The setting of Sri Krishna’s teaching to Arjuna on the battlefield of Kurukshetra, symbolizing the ‘battle of life’ is an essential message to all who seek to progress in their spiritual growth and development. We do not normally associate a battlefield as the place to learn about our spiritual existence and destiny; however, the need for a solid spiritual basis for life is underlined and accentuated when one is involved in all the activities and pressures of living in the world, whether facing the day to day struggles and issues that arise, or, as with Arjuna, facing a cataclysmic battle with injury, death, mayhem and concern for beloved family, friends and elders in the balance.

Many seekers work to achieve spiritual realisations by withdrawing, for a time, from the life of the world, through retreats or vision quests or other opportunities to leave behind the activities that demand attention and pressure the individual on all levels. Still others seek a lifetime of renunciation whether in a monastery or cloister, or an ashram or as a renunciate in the forest or the caves or the desert.

When we look closely at these methods, however, we recognise that the peace achieved is oftentimes short-lived when the individual later returns to the outer world and its activities, or if suddenly confronted with pressures from that world. There are, for instance, numerous cases of individuals erupting with anger or lust when suddenly faced with the temptations of the vital existence that they had thought to be long mastered and under control.

While it may be a useful strategy, initially, to step back from the world in order to establish a basis of peace and separation in the consciousness, eventually there should be a way to bring that standpoint to bear upon the entire life in all its forms and circumstances.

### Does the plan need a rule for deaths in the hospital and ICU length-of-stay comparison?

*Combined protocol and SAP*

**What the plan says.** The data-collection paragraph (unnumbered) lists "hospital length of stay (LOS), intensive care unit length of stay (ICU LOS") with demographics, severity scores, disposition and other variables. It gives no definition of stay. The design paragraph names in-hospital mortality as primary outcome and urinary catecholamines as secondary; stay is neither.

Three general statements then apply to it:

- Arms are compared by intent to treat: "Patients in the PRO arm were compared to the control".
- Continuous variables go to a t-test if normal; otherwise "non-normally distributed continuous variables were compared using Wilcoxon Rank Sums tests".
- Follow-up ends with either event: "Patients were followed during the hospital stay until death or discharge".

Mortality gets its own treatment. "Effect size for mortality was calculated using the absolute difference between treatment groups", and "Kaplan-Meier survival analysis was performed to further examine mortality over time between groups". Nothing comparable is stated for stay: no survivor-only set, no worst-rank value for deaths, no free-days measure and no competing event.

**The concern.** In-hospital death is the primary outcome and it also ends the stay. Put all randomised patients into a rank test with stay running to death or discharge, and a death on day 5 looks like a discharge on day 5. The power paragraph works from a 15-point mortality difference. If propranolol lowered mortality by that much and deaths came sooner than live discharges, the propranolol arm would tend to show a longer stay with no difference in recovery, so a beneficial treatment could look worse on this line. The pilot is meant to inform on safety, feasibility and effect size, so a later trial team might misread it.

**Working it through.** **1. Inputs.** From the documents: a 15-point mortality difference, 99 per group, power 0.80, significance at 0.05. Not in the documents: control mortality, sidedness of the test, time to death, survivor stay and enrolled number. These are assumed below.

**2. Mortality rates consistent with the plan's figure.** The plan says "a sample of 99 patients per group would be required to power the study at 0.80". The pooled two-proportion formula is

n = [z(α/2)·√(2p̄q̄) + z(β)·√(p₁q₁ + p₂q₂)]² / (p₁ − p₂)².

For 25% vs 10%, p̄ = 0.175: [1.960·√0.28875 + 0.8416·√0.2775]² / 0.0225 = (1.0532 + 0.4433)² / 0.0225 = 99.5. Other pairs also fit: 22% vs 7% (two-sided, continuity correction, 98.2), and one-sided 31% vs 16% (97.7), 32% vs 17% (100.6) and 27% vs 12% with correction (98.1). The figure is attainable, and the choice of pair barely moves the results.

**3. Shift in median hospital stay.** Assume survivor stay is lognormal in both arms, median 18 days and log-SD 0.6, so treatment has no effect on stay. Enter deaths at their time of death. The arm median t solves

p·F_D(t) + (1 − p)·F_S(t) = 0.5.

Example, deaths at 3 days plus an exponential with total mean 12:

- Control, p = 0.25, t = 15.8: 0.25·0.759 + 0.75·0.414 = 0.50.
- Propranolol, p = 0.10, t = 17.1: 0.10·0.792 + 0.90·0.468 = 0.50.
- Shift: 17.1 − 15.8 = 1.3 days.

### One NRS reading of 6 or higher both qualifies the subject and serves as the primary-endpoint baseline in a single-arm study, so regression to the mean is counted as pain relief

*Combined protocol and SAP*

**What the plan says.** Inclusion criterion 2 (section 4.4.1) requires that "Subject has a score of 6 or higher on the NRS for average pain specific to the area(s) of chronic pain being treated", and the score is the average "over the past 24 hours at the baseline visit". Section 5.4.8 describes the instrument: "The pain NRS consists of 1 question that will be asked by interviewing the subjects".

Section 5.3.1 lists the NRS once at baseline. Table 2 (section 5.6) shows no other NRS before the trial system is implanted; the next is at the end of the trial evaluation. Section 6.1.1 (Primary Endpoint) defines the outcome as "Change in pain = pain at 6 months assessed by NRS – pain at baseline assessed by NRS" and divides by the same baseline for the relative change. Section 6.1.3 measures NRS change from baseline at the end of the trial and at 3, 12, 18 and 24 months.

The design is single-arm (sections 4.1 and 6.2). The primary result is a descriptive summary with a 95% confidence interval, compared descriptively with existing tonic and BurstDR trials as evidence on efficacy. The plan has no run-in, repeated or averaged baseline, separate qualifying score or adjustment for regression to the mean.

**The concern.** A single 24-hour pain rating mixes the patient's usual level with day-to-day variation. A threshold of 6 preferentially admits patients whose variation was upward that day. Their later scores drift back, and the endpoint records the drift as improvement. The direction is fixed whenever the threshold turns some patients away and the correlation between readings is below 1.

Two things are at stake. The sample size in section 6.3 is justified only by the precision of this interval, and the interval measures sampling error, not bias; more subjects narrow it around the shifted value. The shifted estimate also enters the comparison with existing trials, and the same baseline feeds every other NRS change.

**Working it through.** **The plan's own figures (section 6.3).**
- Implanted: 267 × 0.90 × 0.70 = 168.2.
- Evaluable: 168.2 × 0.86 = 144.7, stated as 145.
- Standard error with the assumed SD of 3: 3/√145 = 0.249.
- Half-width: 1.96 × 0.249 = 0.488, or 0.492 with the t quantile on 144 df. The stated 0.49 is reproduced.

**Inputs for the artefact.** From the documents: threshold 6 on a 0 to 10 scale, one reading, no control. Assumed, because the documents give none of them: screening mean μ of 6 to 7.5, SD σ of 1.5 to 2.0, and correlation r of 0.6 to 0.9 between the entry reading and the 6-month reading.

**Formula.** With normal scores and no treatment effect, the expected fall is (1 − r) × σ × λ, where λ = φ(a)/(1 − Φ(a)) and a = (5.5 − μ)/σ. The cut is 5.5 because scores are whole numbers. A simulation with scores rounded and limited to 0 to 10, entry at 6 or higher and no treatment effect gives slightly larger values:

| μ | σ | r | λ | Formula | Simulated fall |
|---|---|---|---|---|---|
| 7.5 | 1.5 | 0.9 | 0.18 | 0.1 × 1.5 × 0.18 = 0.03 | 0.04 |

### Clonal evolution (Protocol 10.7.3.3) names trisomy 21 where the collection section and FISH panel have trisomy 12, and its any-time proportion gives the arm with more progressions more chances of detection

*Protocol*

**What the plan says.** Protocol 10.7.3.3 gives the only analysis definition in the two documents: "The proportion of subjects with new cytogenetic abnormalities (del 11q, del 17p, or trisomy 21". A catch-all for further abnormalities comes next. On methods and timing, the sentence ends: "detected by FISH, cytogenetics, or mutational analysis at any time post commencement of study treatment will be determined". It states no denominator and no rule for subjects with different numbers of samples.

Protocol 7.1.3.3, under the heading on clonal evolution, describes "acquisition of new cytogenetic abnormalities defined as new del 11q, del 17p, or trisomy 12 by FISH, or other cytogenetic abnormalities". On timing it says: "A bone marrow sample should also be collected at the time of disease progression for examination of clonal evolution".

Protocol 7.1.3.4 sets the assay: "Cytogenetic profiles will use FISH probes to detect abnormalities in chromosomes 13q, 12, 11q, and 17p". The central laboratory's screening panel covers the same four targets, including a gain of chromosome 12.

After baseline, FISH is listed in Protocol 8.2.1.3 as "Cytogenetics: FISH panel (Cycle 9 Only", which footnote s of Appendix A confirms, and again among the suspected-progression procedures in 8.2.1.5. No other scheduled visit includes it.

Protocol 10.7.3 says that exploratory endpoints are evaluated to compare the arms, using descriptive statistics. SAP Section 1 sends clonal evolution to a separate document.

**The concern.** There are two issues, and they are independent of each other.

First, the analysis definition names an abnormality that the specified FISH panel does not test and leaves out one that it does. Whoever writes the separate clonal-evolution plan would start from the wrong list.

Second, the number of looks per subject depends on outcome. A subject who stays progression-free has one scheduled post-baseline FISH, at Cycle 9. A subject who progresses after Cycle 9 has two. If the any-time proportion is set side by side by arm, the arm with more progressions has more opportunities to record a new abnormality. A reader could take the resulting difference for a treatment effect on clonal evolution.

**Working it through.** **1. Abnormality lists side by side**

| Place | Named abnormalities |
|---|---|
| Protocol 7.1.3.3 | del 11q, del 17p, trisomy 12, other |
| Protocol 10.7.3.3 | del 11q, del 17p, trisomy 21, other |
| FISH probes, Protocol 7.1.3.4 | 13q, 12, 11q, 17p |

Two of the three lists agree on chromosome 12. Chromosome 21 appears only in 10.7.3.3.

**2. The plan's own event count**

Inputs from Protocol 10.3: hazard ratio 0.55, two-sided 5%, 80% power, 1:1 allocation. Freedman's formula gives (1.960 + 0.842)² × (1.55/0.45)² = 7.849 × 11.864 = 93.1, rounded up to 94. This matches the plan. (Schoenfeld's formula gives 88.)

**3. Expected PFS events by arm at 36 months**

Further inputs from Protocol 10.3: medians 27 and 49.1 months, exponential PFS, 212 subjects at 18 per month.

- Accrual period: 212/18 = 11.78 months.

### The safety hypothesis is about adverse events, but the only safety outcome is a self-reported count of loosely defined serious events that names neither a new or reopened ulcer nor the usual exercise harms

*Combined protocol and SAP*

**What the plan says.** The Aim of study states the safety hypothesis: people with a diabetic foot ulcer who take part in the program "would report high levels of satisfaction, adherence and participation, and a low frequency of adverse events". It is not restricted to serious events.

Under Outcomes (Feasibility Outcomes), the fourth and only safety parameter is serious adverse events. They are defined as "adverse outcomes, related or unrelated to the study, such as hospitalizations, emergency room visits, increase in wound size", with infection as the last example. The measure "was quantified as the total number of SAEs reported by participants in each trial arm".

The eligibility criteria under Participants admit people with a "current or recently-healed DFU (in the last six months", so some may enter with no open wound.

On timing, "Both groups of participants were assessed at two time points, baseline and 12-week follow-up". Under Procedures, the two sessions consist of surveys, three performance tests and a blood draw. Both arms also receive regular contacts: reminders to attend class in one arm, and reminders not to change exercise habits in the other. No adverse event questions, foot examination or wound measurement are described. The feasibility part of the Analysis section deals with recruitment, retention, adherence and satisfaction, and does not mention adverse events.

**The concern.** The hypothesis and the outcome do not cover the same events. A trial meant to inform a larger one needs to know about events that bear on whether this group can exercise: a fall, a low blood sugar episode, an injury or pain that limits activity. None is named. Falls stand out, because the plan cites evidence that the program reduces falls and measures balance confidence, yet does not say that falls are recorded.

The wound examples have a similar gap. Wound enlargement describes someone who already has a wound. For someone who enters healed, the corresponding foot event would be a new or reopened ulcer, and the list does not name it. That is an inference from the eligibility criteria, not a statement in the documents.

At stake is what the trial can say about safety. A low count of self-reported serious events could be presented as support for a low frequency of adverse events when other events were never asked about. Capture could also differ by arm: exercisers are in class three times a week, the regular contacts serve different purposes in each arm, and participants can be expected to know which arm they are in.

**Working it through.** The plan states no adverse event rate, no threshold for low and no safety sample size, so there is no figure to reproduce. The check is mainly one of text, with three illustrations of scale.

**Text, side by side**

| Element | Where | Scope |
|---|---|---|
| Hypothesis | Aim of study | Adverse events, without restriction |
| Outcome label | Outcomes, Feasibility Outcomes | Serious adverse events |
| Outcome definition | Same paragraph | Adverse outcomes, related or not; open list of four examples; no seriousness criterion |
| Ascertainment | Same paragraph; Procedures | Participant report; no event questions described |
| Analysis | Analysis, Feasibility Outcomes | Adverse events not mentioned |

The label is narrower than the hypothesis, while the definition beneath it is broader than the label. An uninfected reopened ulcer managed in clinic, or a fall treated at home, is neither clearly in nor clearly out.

Sri Aurobindo observes: “Whatever the unpleasantness of circumstances, however disagreeable the conduct of others, you must learn to receive them with a perfect calm and without any disturbing reaction. These things are the test of equality. It is easy to be calm and equal when things go well and people and circumstances are pleasant; it is when they are the opposite that the completeness of the calm, peace, equality can be tested, reinforced, made perfect.”

Sri Aurobindo and The Mother, Living Within: The Yoga Approach to Psychological Health and Growth, General Methods and Principles, Equality, pp. 27-29

The Nature of Equality in Yogic Psychology

The term ‘equality’ in general use relates to inter-personal relationships within the society, but that is not how the term is utilized in yogic psychology. Equality in that sense means the ability to accept all touches from the universe, perceptions, feelings, thoughts, emotions, powers and pressures, with a steady, calm state that is non-reactive. Sri Aurobindo provides an extensive and detailed understanding of the use of the term:

Sri Aurobindo writes: “Equality is to remain unmoved within in all conditions. … Equality is not the same as forebearance, — though undoubtedly a settled equality immensely extends, even illimitably, a man’s power of endurance and forebearance. … Equality means a quiet and unmoved mind and vital, it means not to be touched or disturbed by things that happen or things said or done to you, but to look at them with a straight look, free from the distortions created by personal feeling, and to try to understand what is behind them, why they happen, what is to be learnt from them, what is it in oneself which they are cast against and what inner profit or progress one can make out of them; it means self-mastery over the vital movements, — anger and sensitiveness and pride as well as desire and the rest, — not to let them get hold of the emotional being and disturb the inner peace, not to speak and act in the rush and impulsion of these things, always to act and speak out of a calm inner poise of the spirit. It is not easy to have this equality in any full perfect measure, but one should always try more and more to make it the basis of one’s inner state and outer movements.”

Sri Aurobindo and The Mother, Living Within: The Yoga Approach to Psychological Health and Growth, General Methods and Principles, Equality, pp. 27-29

Equality Changes Our Reactions to People and Their Viewpoints